Members of Wireless and Photon Systems and Networks Research Group (ERAFOS) of AUTh created the fastest RAM in the world, which stores light instead of electricity.
The researchers replaced the electronic memory with a corresponding random access optical RAM circuit, which supports data read and write speeds of 10Gb / s (ie 10 billion bits per second), achieving twice the speed of the fastest electronic memories RAM made by world-renowned IT companies such as Intel and IBM!
The research team consists of Dr. Christos Vagiona, the Dr. Theoni Alexoudi, the PhD Candidate Apostoli Tsakyridis, the Assistant Professor of the Department of Informatics of AUTh, Nikos Plero and the Associate Professor of the Department of Informatics of AUTh, Amalia Miliou.
The study was published in the prestigious journal Optics Letters (DOI 10.1364 / OL.44.001821), one of the largest scientific journals in optical technologies, issued by Optical Society of America. In addition, the international scientific journal "Optics and Photonics News magazine » published an extensive relevant article and hosted an interview with Dr. Ch. Vagionas (https://www.osa-opn.org/home/newsroom/2019/may/climbing_the_memory_wall%E2%80%9D/).
The scientific achievement, which is the product of a long-term effort of the AUTh research team that started in 2009, solves a long-standing computer problem, also known as the "Wall of Memory".
According to this, the speeds of random access RAMs increase for more than 30 years at a much slower rate than the corresponding processor speeds, resulting in an ever-increasing gap between the performance of processors and RAMs, as the processor will have to "wait" to receive data from slow memory, so it can not process it quickly and delay other processes.
The "heart" of optical RAM consists of fast optical switches, the equivalent of electronic transistors in photon technology, interconnected in a standard two-state optical device, "0" and "1", while a third optical switch controls whether the Read or Write to memory function is performed.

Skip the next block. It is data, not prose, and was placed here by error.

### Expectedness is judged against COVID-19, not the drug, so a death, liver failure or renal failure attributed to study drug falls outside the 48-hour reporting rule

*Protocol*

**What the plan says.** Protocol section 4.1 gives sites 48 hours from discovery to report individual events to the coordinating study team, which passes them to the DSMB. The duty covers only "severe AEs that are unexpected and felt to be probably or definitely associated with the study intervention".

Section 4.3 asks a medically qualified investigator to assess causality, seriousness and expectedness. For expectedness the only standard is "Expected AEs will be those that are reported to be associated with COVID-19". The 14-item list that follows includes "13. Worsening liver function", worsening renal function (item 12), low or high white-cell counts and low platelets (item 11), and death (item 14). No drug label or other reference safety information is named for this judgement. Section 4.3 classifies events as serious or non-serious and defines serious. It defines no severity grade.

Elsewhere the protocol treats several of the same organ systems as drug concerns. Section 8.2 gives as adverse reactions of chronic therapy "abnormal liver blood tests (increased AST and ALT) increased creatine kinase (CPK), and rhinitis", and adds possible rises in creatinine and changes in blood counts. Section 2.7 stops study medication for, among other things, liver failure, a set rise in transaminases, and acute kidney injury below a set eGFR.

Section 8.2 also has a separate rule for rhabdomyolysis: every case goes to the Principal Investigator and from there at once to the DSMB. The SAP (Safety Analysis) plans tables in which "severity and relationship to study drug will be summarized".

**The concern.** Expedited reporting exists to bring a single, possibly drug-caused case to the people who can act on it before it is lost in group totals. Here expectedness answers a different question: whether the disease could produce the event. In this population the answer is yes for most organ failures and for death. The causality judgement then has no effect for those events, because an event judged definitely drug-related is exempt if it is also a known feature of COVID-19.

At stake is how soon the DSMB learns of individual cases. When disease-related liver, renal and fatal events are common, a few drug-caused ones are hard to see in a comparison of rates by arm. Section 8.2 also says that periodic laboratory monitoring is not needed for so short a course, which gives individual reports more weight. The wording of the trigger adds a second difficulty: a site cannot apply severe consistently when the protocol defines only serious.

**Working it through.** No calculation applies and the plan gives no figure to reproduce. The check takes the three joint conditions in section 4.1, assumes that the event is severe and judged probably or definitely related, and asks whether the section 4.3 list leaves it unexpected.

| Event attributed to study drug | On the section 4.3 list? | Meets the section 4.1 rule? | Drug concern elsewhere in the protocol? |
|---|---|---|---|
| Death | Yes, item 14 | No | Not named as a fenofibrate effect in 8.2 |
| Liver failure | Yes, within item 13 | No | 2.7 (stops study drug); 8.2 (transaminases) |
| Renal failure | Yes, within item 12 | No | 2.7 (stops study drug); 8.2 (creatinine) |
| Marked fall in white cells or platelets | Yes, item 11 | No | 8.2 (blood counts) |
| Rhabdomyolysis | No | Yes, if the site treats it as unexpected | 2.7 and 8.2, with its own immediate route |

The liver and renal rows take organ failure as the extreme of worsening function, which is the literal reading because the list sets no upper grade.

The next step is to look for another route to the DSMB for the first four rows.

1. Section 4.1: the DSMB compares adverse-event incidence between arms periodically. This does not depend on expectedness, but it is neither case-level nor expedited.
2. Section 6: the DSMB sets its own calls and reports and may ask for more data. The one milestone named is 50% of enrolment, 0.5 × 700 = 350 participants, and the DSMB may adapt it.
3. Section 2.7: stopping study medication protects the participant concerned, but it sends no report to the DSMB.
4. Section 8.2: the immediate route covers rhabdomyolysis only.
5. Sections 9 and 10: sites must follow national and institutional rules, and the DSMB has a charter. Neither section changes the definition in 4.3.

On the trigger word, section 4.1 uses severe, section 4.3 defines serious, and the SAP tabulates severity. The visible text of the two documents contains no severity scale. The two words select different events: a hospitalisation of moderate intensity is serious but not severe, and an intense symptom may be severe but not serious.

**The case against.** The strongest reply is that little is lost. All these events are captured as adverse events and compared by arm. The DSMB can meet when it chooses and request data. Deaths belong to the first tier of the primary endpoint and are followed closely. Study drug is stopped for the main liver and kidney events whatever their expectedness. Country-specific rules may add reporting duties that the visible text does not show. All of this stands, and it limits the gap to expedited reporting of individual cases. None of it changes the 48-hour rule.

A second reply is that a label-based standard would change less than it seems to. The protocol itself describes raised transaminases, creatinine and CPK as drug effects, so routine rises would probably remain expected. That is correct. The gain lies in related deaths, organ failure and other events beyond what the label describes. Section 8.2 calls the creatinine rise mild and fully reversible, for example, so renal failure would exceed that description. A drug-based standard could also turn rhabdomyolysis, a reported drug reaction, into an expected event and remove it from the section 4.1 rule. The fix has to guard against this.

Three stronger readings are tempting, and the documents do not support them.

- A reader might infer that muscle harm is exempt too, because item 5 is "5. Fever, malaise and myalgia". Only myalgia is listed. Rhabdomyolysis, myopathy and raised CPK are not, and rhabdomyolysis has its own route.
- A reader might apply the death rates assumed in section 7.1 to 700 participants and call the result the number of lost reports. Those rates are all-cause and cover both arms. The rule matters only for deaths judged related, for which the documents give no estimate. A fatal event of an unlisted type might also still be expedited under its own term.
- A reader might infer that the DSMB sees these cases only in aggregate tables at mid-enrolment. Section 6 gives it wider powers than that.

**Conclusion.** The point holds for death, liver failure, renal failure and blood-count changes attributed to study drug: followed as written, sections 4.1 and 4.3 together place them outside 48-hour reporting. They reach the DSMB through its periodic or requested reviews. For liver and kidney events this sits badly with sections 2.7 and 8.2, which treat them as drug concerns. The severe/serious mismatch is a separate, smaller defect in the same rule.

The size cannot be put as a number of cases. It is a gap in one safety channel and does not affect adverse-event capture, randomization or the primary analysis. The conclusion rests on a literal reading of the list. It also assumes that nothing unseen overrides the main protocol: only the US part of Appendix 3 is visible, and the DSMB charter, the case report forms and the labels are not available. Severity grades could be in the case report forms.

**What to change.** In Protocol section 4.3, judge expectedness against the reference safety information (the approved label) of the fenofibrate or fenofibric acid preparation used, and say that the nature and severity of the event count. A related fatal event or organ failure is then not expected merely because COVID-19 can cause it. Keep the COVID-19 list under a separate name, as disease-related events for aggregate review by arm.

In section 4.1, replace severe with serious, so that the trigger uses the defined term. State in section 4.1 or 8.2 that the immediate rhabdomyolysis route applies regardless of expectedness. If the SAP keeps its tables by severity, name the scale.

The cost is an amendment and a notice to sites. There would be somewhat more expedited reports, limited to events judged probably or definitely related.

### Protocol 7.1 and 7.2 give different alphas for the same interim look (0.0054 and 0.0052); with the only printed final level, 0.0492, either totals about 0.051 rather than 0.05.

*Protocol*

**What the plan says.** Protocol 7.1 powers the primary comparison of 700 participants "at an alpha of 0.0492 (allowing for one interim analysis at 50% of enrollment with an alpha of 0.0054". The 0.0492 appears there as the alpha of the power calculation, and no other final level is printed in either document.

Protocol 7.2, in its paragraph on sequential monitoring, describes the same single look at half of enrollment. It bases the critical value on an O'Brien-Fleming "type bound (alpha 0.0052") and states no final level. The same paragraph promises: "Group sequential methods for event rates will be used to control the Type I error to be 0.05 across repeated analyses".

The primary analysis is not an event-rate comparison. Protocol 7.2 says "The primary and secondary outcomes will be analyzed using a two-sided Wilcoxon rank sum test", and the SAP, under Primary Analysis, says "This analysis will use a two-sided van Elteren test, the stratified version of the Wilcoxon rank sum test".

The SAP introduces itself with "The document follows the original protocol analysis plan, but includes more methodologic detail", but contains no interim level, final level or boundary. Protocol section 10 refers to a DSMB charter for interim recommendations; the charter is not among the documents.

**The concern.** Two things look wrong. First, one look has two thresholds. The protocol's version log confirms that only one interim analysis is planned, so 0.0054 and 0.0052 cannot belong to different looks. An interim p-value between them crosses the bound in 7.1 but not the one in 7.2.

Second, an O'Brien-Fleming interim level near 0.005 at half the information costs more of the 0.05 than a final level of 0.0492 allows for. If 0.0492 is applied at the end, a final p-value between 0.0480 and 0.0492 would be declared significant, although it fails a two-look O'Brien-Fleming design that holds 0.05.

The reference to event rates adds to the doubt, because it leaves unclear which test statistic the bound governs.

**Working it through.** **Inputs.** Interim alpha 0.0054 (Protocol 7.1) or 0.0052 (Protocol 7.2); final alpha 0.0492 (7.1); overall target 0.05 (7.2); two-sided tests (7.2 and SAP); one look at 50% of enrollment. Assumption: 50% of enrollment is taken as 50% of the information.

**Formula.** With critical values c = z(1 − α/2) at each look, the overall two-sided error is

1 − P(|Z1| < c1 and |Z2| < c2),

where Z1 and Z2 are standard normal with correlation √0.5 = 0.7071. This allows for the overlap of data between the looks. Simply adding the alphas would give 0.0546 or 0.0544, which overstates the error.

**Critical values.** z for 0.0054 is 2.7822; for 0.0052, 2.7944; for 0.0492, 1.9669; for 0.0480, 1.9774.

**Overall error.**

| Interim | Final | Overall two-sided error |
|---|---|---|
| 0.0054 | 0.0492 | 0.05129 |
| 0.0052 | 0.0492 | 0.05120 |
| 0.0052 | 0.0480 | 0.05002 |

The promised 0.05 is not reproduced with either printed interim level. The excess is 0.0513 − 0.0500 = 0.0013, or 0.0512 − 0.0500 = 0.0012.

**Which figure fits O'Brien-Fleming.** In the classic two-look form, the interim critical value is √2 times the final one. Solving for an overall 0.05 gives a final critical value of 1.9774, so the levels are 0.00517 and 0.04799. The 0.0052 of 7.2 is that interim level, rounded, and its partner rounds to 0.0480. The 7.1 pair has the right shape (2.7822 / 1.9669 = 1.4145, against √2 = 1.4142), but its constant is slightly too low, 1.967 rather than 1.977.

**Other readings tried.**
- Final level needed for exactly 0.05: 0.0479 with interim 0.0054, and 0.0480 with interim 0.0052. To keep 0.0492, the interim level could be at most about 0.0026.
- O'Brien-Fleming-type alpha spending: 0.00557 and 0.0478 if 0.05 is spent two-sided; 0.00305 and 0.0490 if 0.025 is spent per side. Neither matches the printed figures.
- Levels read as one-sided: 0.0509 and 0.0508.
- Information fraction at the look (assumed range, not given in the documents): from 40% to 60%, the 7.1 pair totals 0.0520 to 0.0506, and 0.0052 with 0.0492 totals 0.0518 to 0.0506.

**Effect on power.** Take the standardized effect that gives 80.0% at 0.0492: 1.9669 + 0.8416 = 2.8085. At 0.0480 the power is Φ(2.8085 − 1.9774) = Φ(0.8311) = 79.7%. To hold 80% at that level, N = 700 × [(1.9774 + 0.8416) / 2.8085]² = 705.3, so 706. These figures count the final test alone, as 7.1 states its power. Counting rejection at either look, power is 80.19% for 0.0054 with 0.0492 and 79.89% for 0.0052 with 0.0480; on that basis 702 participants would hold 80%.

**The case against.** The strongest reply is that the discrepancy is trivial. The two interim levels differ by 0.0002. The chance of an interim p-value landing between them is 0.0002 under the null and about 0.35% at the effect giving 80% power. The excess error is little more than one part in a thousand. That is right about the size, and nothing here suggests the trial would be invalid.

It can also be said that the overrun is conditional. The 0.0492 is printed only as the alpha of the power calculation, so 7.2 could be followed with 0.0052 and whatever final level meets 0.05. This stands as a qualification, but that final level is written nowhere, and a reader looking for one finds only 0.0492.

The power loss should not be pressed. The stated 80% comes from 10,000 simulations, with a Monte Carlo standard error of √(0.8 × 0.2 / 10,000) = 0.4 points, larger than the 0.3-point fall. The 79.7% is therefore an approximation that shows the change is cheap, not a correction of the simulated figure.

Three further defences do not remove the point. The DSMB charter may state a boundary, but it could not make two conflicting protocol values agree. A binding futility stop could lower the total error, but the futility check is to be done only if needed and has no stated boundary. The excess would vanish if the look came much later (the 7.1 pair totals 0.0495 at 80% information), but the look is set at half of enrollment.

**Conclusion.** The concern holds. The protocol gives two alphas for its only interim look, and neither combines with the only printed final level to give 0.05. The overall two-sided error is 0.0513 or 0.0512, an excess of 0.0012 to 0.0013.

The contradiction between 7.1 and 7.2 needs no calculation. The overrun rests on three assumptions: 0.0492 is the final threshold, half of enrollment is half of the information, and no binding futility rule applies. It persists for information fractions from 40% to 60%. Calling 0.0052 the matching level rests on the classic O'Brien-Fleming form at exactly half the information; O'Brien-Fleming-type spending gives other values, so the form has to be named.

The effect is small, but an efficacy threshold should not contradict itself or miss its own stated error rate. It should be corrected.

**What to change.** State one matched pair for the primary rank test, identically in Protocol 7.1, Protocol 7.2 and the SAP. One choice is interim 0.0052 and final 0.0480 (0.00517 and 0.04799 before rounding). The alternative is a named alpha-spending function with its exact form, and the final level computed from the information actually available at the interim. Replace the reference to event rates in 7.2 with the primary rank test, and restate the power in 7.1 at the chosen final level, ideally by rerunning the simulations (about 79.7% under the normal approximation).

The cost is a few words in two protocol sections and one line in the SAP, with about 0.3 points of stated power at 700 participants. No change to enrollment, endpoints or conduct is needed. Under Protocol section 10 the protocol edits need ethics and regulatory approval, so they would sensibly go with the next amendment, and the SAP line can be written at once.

As light cannot be "trapped" spatially and therefore stored as easily as electrons and electronic memories, the team implemented a technique that utilizes two interdependent but different wavelengths: when the one wavelength dominates within the proposed device-memory, then forces the other to remain off, so by assigning the digits 1 and 0 to the two different wavelengths digital storage is achieved.
Even better performance is predicted in the future, as the research team intends to study optical memories of higher capacity, with multiple memory cells, which take advantage of the different wavelengths of light.
The innovative research ideas of the AUTh team are funded by the Hellenic Foundation for Research and Innovation (ELIDEK) and the General Secretariat for Research and Technology (GSRT) through the CAM-UP research projects. Scientific Officer Dr. Christos Vagionas) and ORION ("Optical Random Access Memories with low power consumption for fast response and high efficiency in computing environments", with Scientific Officer Dr. Theoni Alexoudi).
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